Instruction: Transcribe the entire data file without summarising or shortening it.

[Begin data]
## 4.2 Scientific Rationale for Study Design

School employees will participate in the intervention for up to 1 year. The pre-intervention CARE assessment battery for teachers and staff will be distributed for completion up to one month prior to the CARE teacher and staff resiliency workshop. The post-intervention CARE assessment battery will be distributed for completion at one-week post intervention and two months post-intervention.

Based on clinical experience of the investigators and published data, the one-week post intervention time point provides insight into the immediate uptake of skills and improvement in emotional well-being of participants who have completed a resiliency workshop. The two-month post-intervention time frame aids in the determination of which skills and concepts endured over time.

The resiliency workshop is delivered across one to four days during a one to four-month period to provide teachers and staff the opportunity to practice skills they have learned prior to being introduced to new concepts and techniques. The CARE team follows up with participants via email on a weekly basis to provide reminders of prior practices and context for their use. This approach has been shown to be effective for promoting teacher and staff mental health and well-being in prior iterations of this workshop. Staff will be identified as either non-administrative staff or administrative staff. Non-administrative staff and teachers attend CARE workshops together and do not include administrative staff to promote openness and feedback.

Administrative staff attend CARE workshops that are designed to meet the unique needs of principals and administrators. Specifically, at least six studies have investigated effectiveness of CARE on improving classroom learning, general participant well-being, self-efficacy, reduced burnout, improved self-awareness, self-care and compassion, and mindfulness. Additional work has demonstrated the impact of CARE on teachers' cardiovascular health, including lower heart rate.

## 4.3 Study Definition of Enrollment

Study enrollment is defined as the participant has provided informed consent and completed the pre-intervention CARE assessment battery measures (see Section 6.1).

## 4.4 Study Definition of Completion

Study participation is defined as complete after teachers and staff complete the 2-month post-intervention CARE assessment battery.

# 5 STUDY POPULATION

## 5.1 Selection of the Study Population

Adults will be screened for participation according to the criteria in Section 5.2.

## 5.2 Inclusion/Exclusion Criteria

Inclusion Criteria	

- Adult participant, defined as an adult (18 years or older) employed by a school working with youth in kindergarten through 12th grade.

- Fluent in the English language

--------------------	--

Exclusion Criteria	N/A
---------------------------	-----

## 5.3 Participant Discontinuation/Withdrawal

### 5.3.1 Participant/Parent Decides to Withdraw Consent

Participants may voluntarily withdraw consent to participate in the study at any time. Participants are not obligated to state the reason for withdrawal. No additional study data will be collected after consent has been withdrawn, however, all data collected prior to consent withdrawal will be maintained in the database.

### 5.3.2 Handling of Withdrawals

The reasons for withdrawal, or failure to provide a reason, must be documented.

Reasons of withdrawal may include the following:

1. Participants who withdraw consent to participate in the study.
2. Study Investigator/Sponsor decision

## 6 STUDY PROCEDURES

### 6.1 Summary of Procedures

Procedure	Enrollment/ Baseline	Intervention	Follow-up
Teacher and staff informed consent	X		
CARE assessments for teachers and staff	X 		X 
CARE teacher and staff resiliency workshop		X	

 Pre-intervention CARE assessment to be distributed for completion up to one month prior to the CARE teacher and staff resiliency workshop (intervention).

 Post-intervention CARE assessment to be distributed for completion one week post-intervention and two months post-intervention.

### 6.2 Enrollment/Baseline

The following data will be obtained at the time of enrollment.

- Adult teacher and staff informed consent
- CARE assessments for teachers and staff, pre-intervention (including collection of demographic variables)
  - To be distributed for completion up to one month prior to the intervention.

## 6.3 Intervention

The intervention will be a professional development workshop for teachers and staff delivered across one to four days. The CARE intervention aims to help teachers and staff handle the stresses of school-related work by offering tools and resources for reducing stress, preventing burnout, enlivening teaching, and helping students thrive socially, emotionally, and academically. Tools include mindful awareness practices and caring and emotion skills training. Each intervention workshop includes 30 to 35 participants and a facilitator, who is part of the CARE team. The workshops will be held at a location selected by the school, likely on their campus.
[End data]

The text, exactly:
## 4.2 Scientific Rationale for Study Design

School employees will participate in the intervention for up to 1 year. The pre-intervention CARE assessment battery for teachers and staff will be distributed for completion up to one month prior to the CARE teacher and staff resiliency workshop. The post-intervention CARE assessment battery will be distributed for completion at one-week post intervention and two months post-intervention.

Based on clinical experience of the investigators and published data, the one-week post intervention time point provides insight into the immediate uptake of skills and improvement in emotional well-being of participants who have completed a resiliency workshop. The two-month post-intervention time frame aids in the determination of which skills and concepts endured over time.

The resiliency workshop is delivered across one to four days during a one to four-month period to provide teachers and staff the opportunity to practice skills they have learned prior to being introduced to new concepts and techniques. The CARE team follows up with participants via email on a weekly basis to provide reminders of prior practices and context for their use. This approach has been shown to be effective for promoting teacher and staff mental health and well-being in prior iterations of this workshop. Staff will be identified as either non-administrative staff or administrative staff. Non-administrative staff and teachers attend CARE workshops together and do not include administrative staff to promote openness and feedback.

Administrative staff attend CARE workshops that are designed to meet the unique needs of principals and administrators. Specifically, at least six studies have investigated effectiveness of CARE on improving classroom learning, general participant well-being, self-efficacy, reduced burnout, improved self-awareness, self-care and compassion, and mindfulness. Additional work has demonstrated the impact of CARE on teachers' cardiovascular health, including lower heart rate.

## 4.3 Study Definition of Enrollment

Study enrollment is defined as the participant has provided informed consent and completed the pre-intervention CARE assessment battery measures (see Section 6.1).

## 4.4 Study Definition of Completion

Study participation is defined as complete after teachers and staff complete the 2-month post-intervention CARE assessment battery.

# 5 STUDY POPULATION

## 5.1 Selection of the Study Population

Adults will be screened for participation according to the criteria in Section 5.2.

## 5.2 Inclusion/Exclusion Criteria

Inclusion Criteria	

- Adult participant, defined as an adult (18 years or older) employed by a school working with youth in kindergarten through 12th grade.

- Fluent in the English language

--------------------	--

Exclusion Criteria	N/A
---------------------------	-----

## 5.3 Participant Discontinuation/Withdrawal

### 5.3.1 Participant/Parent Decides to Withdraw Consent

Participants may voluntarily withdraw consent to participate in the study at any time. Participants are not obligated to state the reason for withdrawal. No additional study data will be collected after consent has been withdrawn, however, all data collected prior to consent withdrawal will be maintained in the database.

### 5.3.2 Handling of Withdrawals

The reasons for withdrawal, or failure to provide a reason, must be documented.

Reasons of withdrawal may include the following:

1. Participants who withdraw consent to participate in the study.
2. Study Investigator/Sponsor decision

## 6 STUDY PROCEDURES

### 6.1 Summary of Procedures

Procedure	Enrollment/ Baseline	Intervention	Follow-up
Teacher and staff informed consent	X		
CARE assessments for teachers and staff	X 		X 
CARE teacher and staff resiliency workshop		X	

 Pre-intervention CARE assessment to be distributed for completion up to one month prior to the CARE teacher and staff resiliency workshop (intervention).

 Post-intervention CARE assessment to be distributed for completion one week post-intervention and two months post-intervention.

### 6.2 Enrollment/Baseline

The following data will be obtained at the time of enrollment.

- Adult teacher and staff informed consent
- CARE assessments for teachers and staff, pre-intervention (including collection of demographic variables)
  - To be distributed for completion up to one month prior to the intervention.

## 6.3 Intervention

The intervention will be a professional development workshop for teachers and staff delivered across one to four days. The CARE intervention aims to help teachers and staff handle the stresses of school-related work by offering tools and resources for reducing stress, preventing burnout, enlivening teaching, and helping students thrive socially, emotionally, and academically. Tools include mindful awareness practices and caring and emotion skills training. Each intervention workshop includes 30 to 35 participants and a facilitator, who is part of the CARE team. The workshops will be held at a location selected by the school, likely on their campus.